• Unit 4 Motor systems. In this unit, we will examine the organization and function of the brain and spinal mechanisms that govern bodily movement.
  • Unit 5 Brain Development. Next, we turn our attention to the neurobiological mechanisms for building the nervous system in embryonic development and in early postnatal life; we will also consider how the brain changes across the lifespan.
  • Unit 6 Cognition. The course concludes with a survey of the association systems of the cerebral hemispheres, with an emphasis on cortical networks that integrate perception, memory and emotion in organizing behavior and planning for the future; we will also consider brain systems for maintaining homeostasis and regulating brain state.

Recommended Background

To be successful in this course, a college-level background in cellular and molecular biology and general knowledge of systems physiology and human anatomy is strongly recommended.

Suggested Readings

Although the course is designed to be self-contained for students with the recommended background, students wanting to expand their knowledge and reinforce their understanding are strongly encouraged to complete all recommended readings.  The primary reference text for this course is Neuroscience, 5th Ed., by Purves et al. (Sinauer Assoc., Inc.).  This text is bundled with neuroanatomical software,  Sylvius 4 Online: An Interactive Atlas and Visual Glossary of Human Neuroanatomy, (also available as a standalone subscription).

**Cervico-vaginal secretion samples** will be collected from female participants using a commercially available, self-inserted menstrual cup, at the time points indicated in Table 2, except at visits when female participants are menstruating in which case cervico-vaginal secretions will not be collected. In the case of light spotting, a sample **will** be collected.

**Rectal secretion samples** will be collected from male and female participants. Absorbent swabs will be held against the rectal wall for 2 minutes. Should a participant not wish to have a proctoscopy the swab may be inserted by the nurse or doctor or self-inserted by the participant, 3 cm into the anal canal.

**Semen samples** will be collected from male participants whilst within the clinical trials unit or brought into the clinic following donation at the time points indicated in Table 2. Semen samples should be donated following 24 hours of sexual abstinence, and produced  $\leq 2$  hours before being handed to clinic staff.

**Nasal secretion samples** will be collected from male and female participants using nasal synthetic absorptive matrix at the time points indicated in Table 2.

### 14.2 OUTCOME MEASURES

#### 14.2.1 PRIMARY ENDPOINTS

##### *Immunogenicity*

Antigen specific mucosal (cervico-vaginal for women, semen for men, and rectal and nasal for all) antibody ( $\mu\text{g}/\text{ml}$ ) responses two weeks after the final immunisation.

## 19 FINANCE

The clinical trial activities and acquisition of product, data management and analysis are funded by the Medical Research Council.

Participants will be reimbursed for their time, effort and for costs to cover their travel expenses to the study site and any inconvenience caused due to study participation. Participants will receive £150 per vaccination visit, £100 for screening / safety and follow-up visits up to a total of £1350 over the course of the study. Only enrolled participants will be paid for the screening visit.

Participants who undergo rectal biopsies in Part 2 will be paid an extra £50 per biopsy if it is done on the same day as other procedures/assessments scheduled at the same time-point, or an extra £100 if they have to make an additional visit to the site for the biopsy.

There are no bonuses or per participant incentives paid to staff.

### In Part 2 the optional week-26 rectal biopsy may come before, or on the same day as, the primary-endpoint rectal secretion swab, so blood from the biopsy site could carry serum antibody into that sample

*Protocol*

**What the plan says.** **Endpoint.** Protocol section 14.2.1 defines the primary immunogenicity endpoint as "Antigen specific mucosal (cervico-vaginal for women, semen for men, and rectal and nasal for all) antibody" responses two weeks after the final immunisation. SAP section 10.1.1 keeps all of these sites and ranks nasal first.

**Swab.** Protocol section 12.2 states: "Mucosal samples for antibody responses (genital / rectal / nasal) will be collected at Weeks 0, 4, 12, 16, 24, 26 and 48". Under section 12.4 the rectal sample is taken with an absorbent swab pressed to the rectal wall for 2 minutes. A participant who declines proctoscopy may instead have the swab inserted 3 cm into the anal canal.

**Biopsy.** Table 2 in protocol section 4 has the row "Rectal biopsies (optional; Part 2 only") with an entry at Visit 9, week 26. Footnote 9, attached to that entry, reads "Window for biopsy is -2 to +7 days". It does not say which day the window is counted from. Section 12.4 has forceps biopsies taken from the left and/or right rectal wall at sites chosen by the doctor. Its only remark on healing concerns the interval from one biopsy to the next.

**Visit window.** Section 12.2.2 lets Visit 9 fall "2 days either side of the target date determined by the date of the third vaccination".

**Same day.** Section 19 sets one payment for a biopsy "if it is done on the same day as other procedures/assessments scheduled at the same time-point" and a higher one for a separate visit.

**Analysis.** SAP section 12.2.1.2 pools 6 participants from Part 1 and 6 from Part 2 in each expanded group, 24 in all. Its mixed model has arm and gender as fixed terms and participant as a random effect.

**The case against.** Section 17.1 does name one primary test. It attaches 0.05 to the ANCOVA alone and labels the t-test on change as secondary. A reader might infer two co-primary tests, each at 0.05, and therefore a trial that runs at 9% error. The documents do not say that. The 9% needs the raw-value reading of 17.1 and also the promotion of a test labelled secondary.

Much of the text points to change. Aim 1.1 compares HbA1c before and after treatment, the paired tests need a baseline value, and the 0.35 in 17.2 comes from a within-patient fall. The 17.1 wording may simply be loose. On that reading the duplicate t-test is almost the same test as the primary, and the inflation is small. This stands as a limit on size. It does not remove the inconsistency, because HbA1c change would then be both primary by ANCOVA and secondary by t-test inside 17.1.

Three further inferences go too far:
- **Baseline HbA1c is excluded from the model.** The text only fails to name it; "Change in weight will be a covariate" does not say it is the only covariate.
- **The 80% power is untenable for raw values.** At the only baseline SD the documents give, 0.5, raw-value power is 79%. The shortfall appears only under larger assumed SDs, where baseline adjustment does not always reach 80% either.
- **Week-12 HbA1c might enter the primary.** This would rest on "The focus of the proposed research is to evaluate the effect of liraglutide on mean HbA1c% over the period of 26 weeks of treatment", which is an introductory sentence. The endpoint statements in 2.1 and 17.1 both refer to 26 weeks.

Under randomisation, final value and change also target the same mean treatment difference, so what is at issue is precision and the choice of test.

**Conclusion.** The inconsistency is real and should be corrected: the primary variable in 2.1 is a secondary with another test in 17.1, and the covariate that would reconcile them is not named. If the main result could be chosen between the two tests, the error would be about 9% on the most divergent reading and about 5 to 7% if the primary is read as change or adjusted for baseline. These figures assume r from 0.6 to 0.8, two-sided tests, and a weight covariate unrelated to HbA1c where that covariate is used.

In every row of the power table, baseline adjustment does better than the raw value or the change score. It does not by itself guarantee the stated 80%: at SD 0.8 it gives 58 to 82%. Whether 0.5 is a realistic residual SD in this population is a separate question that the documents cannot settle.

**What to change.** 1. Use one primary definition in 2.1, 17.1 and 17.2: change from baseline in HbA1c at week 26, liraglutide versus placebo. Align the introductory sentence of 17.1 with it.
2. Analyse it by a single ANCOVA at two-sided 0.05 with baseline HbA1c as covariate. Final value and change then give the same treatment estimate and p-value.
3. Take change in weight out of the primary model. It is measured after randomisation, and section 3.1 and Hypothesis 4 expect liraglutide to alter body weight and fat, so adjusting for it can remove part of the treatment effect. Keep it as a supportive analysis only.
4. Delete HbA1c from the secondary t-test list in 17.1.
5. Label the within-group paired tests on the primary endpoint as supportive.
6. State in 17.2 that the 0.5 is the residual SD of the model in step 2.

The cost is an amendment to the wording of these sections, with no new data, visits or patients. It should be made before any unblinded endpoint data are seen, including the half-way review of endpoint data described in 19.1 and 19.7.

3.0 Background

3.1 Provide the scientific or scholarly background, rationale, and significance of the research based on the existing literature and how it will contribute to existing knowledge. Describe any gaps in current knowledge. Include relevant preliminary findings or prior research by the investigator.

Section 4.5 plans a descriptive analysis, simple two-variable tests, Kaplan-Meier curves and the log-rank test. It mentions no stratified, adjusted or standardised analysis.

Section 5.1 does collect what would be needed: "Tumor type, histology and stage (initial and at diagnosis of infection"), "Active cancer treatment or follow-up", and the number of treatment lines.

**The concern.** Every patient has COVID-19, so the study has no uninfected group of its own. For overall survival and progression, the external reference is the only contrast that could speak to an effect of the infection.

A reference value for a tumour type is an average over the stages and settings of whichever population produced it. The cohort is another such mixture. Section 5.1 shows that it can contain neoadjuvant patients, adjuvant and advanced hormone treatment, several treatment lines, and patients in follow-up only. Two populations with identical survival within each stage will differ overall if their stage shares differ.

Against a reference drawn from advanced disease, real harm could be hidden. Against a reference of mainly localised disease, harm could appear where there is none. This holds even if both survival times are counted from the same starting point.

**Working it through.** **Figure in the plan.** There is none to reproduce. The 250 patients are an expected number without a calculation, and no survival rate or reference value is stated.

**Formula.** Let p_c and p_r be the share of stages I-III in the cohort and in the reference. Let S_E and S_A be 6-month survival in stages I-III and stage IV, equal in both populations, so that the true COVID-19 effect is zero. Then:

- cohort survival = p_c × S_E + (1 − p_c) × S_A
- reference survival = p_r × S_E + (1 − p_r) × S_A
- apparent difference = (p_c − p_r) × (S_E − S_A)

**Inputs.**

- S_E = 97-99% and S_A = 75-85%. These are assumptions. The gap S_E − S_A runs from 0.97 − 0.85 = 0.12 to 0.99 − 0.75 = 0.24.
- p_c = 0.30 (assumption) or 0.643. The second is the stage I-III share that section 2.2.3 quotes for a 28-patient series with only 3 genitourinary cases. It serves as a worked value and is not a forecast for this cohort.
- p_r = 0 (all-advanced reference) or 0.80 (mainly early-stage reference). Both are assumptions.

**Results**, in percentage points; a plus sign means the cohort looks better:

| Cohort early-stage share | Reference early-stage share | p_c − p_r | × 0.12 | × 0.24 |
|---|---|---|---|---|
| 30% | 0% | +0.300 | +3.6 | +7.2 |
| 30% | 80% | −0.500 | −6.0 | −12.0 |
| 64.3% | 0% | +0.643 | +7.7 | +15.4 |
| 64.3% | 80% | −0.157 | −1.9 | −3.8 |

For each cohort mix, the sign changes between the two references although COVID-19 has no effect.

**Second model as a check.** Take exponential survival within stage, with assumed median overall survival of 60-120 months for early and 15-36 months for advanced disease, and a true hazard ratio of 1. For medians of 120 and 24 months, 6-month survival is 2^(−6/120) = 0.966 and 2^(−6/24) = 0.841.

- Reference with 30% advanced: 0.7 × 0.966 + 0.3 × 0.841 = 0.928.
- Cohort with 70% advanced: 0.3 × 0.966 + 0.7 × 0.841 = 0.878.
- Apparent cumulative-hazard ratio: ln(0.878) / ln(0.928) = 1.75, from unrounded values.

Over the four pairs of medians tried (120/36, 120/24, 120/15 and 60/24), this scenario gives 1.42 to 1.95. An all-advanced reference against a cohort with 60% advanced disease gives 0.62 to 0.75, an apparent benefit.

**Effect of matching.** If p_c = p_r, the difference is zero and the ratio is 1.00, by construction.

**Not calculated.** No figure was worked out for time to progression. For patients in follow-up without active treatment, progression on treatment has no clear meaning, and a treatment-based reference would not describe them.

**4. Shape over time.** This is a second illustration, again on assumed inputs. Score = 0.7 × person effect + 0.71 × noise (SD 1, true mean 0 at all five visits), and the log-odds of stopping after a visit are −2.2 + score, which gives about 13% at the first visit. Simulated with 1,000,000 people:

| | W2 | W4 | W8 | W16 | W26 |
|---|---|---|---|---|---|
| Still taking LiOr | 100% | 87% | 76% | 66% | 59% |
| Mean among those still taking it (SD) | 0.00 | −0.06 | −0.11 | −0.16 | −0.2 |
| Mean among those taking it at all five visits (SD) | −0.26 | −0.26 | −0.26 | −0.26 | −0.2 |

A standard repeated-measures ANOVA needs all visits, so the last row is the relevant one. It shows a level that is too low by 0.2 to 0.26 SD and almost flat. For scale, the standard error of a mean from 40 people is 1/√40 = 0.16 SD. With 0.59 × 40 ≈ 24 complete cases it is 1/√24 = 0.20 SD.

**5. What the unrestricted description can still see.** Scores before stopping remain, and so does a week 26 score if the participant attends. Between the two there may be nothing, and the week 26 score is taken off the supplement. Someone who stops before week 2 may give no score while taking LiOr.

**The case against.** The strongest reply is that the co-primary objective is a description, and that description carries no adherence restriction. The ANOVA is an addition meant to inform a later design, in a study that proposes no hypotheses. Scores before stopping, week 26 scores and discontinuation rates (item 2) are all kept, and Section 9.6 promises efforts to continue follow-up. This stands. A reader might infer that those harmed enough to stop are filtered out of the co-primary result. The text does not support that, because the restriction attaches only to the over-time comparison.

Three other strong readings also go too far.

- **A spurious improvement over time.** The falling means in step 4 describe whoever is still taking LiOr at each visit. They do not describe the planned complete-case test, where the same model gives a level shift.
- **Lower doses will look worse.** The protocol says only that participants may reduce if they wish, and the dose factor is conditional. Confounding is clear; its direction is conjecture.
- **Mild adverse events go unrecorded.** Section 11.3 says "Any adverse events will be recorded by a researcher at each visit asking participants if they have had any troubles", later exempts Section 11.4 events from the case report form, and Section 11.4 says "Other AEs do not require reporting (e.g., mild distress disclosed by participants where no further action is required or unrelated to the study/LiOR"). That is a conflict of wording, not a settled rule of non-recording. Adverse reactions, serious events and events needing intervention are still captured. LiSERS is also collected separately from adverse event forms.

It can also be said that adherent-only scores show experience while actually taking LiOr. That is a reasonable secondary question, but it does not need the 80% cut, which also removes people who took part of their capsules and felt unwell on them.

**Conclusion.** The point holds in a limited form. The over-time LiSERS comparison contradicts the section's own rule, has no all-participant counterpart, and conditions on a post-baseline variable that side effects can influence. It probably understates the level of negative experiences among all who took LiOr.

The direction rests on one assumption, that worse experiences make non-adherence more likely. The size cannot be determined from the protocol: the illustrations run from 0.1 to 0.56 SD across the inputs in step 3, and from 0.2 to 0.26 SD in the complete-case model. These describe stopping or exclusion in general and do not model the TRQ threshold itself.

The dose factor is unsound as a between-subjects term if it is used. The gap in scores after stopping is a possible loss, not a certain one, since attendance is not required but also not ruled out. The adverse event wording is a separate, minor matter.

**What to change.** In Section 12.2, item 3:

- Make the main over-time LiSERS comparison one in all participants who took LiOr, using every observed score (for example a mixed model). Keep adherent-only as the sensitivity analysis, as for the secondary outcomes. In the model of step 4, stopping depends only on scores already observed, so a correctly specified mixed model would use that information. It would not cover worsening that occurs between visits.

Course Format

The course consists of video tutorials delivered by Professor White, a neuroscientist, educator, and course director in the Duke University School of Medicine. Typically, these videos contain 1 or more integrated multiple-choice questions. Regular quizzes and application experiences focused on functional neuroanatomy and problem-solving through clinical case studies will assist students in keeping pace with course content. An exam focused on clinical neuroanatomy will be administered in the final few weeks of the course, and a comprehensive final exam is administered at the conclusion of the course. Learning will be supported by recommended textbook readings and interactive activities using digital atlases of the human brain and spinal cord. Each video tutorial will be accompanied by tutorial notes that will guide learning.


  • Will I get a Statement of Accomplishment for completing this course?

    Yes. Students who successfully complete the class will receive a Statement of Accomplishment signed by the instructor.

  • Who should enroll in this course?